Album — A Runthru

By Clark Coolidge b. 1939 Clark Coolidge
I look in that one kind of dwindled. And in this,
look up, a truncheon in my fist, tin pot
on my head, the war. My father, I’m looking at, is my
age then and thin, his pants streak to the ground,
shadows of rosevines . . . His father sits beneath
a cat. Here the shadow has more flavor than my
trains, elbows on livingroom floor, bangs that
curl, opera broadcast, The Surreptitious Adventures of
Nightstick. I lie in the wind of the sun and hear
toots and smell aluminium smoke. The tiny oval
of my mother’s youth in back and the rest is dark.
Sundays, the floor was black. At the beach, here
I’m a nest of seaweed, an earlier portrait of
surrealists I saw later, a stem of grey what
rises from my scalp. My hair is peaked in brine.
And this here hat, dark green fedora over same green
corduroy suit for a trip to the nation’s capitol,
how far askance I’ve been since and never another
hat. Cromium rods, the hand in the guide’s pocket
seems far removed. Blurry shoes on sandstone steps,
double and over exposed. Then in this one the SECRET
points to my head, shaved, and emblem, OPEN, striped
in “pirate” T-shirt and HERE IT IS. My elbow bent,
upright this time, behind a pole. I had yet to
enter at this snap the cavern beneath my sneakers.
To the right my soles protrude from beneath a boulder,
for I had trapped my mother and she asked Why.
Taken. Given. Flashlight brighter than my face,
another grotto, where the ball of twine, indirection,
gave out but we never got very far in, Connecticut.
I swim out of another cave in a further frame, cramped
gaze of sunlit days, apparel forgot. Later I reel
in a yell as my cousin takes a bite from my shank
beneath ranchhouse breezy curtains of Marion. On a trudge up
from the gasoline rockpit in the gaze of Judy Lamb,
she carries my pack, my jeans rolled as I step on
a pipe. Estwing in hand and svelte as only youthful can.
Most of those rocks remain and she married a so-so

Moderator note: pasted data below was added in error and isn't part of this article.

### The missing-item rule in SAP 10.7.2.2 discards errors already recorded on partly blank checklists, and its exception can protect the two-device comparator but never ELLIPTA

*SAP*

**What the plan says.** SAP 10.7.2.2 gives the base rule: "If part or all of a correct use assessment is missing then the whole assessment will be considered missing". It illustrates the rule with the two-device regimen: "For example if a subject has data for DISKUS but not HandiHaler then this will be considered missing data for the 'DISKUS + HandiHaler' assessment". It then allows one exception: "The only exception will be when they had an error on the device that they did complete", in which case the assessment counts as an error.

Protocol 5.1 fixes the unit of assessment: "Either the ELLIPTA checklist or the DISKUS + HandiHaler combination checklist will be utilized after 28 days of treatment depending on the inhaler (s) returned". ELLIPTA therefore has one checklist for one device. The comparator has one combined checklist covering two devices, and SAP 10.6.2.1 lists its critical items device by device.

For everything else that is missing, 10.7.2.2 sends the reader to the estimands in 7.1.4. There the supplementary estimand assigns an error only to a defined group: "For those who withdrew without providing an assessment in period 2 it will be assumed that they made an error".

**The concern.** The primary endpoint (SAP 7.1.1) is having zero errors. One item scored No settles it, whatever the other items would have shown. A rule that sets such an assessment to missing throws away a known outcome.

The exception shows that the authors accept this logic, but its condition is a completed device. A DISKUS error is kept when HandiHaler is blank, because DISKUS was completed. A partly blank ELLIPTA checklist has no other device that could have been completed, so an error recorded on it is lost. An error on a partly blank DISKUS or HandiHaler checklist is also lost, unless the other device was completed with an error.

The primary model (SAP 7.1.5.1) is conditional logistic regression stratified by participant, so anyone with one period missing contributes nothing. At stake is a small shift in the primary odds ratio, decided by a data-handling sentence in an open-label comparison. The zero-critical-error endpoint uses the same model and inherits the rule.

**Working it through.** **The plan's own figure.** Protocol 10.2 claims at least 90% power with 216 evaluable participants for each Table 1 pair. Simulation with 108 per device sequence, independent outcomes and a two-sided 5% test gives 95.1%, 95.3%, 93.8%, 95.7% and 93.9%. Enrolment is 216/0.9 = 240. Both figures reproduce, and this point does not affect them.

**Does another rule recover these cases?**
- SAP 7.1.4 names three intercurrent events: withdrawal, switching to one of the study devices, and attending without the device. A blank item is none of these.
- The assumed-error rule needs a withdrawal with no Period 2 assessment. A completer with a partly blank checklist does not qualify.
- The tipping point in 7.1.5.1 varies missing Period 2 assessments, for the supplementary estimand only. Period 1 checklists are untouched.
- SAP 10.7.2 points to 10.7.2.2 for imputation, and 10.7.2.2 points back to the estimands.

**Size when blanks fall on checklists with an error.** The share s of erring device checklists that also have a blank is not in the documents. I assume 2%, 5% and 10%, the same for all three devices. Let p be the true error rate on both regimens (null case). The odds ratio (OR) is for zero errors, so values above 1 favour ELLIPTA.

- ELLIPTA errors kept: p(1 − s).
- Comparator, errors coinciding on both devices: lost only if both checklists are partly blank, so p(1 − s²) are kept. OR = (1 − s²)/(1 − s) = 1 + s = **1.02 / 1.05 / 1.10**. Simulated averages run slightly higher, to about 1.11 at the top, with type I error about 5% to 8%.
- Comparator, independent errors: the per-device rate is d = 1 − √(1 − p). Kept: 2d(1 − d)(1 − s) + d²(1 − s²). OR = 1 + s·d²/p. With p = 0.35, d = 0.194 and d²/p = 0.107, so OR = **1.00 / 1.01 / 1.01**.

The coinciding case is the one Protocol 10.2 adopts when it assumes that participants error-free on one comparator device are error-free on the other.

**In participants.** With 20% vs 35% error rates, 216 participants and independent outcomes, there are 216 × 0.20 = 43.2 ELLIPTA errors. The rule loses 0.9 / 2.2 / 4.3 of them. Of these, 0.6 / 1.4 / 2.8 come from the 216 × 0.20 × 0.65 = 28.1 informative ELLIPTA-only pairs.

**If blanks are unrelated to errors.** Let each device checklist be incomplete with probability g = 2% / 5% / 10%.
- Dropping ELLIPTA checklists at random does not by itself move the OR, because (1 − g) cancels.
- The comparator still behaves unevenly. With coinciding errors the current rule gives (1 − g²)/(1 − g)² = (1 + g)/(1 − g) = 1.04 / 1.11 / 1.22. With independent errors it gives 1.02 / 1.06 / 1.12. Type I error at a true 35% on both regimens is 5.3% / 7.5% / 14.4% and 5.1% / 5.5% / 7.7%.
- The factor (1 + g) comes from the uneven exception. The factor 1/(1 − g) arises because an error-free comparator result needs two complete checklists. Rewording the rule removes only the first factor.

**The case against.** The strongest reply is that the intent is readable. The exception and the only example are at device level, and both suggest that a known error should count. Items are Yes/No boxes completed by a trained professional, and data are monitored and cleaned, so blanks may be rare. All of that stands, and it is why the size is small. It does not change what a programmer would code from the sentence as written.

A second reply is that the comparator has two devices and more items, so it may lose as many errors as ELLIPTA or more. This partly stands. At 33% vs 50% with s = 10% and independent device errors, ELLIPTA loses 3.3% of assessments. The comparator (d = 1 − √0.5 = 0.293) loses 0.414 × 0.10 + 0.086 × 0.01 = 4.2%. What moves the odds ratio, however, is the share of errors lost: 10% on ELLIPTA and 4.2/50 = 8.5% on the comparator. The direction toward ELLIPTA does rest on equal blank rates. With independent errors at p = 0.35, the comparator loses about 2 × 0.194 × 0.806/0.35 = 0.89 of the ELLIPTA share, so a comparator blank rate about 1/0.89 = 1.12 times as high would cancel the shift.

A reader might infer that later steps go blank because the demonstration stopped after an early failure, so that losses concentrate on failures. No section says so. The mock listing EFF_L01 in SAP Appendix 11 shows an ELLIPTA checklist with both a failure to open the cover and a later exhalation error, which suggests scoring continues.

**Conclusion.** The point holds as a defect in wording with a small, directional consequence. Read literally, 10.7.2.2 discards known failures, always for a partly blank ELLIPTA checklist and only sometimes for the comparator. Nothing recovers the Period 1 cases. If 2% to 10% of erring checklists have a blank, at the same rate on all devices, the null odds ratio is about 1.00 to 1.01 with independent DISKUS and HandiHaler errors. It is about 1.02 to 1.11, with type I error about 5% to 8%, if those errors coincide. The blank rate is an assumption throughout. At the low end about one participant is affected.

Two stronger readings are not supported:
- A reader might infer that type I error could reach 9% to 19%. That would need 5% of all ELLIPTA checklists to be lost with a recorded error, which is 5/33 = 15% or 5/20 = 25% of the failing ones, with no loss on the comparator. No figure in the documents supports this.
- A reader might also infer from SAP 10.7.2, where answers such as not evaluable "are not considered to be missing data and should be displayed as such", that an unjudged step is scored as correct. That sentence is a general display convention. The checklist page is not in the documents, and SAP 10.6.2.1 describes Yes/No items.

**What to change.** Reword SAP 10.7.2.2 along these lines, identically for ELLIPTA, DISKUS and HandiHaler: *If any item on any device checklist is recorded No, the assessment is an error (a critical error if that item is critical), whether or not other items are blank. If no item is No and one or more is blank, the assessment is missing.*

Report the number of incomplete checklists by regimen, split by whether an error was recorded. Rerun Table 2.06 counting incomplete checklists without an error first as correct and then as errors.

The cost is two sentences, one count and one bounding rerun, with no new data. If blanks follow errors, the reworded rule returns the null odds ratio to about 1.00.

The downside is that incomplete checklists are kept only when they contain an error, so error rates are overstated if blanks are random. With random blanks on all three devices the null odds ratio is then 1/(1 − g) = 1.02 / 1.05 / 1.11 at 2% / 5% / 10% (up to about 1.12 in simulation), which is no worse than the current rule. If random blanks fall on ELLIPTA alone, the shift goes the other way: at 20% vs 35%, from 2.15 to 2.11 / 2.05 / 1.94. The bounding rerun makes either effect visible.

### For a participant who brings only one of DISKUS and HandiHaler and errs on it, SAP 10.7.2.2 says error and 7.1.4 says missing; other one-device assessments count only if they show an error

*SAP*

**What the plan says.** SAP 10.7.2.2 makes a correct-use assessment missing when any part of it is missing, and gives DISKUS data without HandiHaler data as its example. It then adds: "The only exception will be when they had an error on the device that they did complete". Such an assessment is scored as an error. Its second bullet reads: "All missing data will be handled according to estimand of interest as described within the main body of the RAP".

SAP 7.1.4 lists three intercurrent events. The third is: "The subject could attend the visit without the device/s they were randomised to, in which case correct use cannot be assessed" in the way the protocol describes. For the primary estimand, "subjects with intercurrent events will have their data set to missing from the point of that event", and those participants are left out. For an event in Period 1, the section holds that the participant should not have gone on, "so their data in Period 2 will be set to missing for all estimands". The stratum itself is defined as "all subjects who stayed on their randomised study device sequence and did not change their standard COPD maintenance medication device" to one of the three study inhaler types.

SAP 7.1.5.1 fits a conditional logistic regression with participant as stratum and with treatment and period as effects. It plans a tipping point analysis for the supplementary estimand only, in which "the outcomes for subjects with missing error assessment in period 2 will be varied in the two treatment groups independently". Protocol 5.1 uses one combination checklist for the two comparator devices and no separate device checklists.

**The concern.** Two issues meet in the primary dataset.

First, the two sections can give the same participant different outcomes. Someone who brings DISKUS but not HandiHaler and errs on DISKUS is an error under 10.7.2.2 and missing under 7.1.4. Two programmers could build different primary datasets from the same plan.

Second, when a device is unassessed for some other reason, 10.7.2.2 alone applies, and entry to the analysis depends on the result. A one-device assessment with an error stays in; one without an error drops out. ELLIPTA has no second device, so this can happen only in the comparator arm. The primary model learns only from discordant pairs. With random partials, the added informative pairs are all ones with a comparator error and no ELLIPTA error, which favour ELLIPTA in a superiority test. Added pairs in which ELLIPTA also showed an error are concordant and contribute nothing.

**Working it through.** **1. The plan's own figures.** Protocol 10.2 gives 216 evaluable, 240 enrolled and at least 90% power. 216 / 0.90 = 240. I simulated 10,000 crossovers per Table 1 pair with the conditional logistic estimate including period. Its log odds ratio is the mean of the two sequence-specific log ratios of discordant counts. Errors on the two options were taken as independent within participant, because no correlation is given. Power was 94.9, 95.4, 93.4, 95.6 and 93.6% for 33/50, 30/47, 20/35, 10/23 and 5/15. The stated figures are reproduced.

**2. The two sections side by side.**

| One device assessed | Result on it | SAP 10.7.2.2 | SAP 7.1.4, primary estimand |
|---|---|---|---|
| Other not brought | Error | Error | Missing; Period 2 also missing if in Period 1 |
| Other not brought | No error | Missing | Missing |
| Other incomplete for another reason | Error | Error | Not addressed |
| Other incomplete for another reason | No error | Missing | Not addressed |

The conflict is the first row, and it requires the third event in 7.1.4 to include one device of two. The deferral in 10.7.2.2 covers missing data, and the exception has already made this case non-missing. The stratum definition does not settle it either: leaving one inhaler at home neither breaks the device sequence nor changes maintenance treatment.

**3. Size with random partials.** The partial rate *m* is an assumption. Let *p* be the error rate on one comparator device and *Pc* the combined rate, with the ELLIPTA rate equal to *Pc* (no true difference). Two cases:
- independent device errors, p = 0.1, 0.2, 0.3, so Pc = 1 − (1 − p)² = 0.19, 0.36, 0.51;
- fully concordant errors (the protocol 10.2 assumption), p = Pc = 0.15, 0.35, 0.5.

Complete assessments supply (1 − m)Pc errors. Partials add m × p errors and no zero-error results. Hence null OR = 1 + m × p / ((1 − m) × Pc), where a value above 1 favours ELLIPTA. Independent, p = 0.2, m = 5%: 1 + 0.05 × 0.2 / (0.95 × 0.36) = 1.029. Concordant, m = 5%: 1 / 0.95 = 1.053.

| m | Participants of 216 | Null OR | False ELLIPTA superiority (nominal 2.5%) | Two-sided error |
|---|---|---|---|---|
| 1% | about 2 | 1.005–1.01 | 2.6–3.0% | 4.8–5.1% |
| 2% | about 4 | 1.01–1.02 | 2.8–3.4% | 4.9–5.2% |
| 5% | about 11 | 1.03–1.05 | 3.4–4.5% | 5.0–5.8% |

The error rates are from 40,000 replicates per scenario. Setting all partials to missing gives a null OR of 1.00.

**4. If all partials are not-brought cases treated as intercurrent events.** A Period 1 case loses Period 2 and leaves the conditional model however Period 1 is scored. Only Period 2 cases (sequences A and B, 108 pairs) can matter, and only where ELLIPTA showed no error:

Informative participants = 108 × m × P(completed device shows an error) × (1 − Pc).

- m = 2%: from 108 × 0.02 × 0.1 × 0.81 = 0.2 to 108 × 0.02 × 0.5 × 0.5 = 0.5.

clarinetist. My greygreen zipper jacket leans against
a concrete teepee, my father looking bullchested stands
before. Perhaps we had just argued. Central Park cement
steps of pigeons, the snow removed. Overexposed
whiteshirt at the drums, stick fingers ride cymbal
at the camera raised, livingroom Brenton with orange
& black “sea” wallpaper and orange&black tubs. I wore
a wristwatch then and never again, drumtime hitching
me past it. I graduate from highschool in white dinner
jacket and diploma and frown, too many hot shadows
back of the garage. Must roll up the bedroll with
skinny arms and lam for the caves. Dave & A. Bell by
the Ford Company Squire first time allowed alone to tool
Bleak grass scapes of Knox farm. Rope down a crack,
mosquitoes and Koolade, sun dapple leaf moss sandwiches, ache.
Then in this group more drums on the roof, the gravel
and the flat, a cover attempt for no album even thought.
I tap and step in the dim known street. Lean on a
chimney to inhabit the sky, deep with drops. Here
I’m pressed on a wall of Tennessee limes, stones-throw
from mouth of the underground we camped in. Too many
thoughts, elide. Then lie on a beach in a doughnut
pattern shirt with a stick, a pipe?, in my mouth as my
cousin grins shiny beyond. Truro, also waiting for the
caves. With the poets then I’m fat and the driveway is
dark, the clapboards all white in a day of all talk.
This then all ends in color, my red bandana and shirt out
on Devil’s Pulpit, open hand addressed to the grey
where Hawthorne and Melville now view of a highschool.
While the water still spills, and the cat squints at leaves
blown, my father wears Brahms, families lean in on one
for a group shot, and the rock remains shattered in a star.

Clark Coolidge, “Album — A Runthru” from Own Face. Copyright © 2000 by Clark Coolidge. Reprinted by permission of Green Integer.

Source: Own Face (Green Integer, 2000)

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Poet Clark Coolidge b. 1939


SCHOOL / PERIOD Language Poetry

Subjects Living, The Mind, Relationships, Family & Ancestors, Arts & Sciences, Language & Linguistics

Poetic Terms Free Verse


Born and raised in Providence, Rhode Island, experimental poet and jazz musician Clark Coolidge has been connected to both the Language movement and the New York School. His poetry utilizes syntactical and sonic patterns to engage, and generate, meaning. In a 1968 poetics statement, he noted, “Words have a universe of qualities other than those of descriptive relation: Hardness, Density, Sound-Shape, Vector-Force, & Degrees of . . .

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SUBJECT Living, The Mind, Relationships, Family & Ancestors, Arts & Sciences, Language & Linguistics


SCHOOL / PERIOD Language Poetry

Poetic Terms Free Verse

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Originally appeared in Poetry magazine.

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